Several seconds later, Edwards claims, “The NRA’s agenda is ensuring that hunting is accessible… Unless you know somebody with a lease, unless you’ve got that spot to hunt that’s going to be a big barrier. The NRA has been instrumental at ensuring access and availability to hunting lands.”
And he’s right. Access to public lands is what ensures that hunting remains accessible for Americans of any income level. As Field and Stream wrote, privatizing those lands leads to the new owners charging money for access, making hunting accessible only to the wealthy. And yet, as I detailed in the article Edwards attacks, the NRA sponsors the campaigns of politicians who have publicly declared that they want to sell off public lands.
Perhaps the most frustrating assertion comes later in the video, when Loesch says, “I wish that people would do more to educate people about hunting, and the tradition of it, and conservation…I wish that people would talk more about that instead of try to shame people, like this guy did.” She continues: “It would have been better time spent, if he had actually tried to educate folks about the value and importance of hunting, than about trying to tear down some of the biggest protectors of hunting.”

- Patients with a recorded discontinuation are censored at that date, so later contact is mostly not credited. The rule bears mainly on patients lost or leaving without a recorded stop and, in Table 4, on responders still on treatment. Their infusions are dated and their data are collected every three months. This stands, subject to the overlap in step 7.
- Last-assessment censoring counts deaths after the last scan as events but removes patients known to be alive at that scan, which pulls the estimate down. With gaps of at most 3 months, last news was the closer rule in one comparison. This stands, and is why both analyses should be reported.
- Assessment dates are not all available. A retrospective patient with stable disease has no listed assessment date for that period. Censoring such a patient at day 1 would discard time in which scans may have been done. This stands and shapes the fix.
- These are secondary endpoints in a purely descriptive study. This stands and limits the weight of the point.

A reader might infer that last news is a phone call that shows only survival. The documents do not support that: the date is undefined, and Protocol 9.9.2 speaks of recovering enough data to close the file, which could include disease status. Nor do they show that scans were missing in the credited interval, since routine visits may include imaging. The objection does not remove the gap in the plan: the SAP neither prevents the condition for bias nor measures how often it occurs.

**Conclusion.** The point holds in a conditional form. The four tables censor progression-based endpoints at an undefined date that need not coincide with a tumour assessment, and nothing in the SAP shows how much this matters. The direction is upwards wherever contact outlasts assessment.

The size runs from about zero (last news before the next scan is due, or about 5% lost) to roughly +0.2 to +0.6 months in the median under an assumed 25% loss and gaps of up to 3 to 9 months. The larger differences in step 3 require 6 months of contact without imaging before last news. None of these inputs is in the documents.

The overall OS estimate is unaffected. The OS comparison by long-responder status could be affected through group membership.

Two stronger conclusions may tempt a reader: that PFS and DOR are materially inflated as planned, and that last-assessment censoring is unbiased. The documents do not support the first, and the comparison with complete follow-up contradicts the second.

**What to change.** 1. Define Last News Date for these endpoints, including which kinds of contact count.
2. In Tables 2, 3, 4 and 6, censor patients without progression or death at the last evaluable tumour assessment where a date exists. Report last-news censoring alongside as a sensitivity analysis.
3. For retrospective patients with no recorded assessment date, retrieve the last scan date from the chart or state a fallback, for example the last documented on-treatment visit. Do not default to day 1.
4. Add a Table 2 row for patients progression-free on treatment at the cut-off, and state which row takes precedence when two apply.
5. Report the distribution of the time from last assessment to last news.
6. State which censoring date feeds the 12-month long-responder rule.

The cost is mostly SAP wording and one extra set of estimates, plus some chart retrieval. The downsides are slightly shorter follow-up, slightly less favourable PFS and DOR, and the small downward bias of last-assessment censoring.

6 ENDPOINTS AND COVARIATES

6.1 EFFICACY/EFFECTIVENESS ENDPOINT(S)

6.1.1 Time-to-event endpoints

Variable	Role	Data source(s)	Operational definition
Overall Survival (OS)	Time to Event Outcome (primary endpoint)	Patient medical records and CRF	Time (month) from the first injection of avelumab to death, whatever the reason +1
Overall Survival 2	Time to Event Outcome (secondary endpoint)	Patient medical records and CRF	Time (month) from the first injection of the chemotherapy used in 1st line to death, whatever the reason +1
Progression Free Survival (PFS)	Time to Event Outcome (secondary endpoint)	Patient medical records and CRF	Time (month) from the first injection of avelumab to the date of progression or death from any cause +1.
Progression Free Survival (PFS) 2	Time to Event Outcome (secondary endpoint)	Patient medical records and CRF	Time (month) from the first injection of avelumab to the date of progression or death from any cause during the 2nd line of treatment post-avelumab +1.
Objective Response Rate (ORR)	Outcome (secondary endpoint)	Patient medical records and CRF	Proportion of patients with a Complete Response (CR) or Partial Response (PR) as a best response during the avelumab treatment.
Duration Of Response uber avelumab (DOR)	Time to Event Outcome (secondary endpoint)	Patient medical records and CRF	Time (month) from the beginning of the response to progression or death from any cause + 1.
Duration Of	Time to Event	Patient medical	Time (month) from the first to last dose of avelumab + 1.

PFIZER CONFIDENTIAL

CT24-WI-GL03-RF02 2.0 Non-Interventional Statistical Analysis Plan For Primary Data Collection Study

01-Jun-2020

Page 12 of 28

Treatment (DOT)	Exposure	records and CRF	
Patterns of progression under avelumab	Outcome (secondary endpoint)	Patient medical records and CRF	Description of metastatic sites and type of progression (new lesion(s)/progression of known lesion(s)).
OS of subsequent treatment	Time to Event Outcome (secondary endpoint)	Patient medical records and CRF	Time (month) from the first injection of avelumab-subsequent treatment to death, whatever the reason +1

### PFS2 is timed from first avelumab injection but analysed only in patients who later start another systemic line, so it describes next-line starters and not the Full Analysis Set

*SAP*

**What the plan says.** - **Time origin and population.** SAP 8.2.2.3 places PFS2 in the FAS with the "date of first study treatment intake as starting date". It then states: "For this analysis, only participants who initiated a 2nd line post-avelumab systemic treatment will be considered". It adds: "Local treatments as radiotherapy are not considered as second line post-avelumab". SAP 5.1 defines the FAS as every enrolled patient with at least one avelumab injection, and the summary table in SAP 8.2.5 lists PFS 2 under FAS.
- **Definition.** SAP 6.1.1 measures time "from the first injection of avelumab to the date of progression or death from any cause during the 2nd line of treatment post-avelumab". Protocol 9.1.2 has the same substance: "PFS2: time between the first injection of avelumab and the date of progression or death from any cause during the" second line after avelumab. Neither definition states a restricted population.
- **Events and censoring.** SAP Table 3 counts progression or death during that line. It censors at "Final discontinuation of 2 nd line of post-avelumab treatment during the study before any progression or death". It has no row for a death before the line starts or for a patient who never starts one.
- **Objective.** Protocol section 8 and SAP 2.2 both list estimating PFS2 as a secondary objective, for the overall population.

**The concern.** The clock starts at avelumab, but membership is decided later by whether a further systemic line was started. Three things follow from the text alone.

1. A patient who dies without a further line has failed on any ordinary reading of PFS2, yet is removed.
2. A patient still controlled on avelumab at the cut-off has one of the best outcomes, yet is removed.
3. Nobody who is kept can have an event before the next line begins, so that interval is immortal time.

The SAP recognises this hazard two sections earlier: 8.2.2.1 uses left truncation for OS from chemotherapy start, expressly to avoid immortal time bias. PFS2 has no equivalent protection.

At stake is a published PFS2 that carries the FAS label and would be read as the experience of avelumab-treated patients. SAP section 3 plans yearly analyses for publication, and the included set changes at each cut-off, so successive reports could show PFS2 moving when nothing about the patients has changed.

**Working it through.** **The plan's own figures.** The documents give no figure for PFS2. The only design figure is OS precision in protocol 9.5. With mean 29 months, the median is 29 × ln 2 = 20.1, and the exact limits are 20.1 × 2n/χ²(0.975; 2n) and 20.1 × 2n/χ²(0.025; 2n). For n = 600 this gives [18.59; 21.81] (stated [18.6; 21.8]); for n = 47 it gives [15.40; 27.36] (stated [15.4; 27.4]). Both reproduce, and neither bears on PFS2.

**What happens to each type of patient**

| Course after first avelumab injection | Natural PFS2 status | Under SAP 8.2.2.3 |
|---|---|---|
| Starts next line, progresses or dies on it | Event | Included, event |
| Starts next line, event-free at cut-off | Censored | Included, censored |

Here’s what I wrote in the first paragraph of the article in question: “Hunting is possibly the proudest outdoor tradition our country has.” I went on to explain that it funds wildlife and land conservation and produces the healthiest possible food. I’ve also taken on more controversial pro-hunting topics. For example, in 2015, amid the Cecil the lion scandal, I appeared on CNN to defend lion hunting in Africa.
Bottom line is that if you can’t argue with facts, then you don’t have an argument. These two videos are more evidence that not only is the NRA working against the interests of hunters, it’s also continuing to lie about this fact. To repeat the conclusion of the article they're attacking: It’s time for hunters to leave the NRA.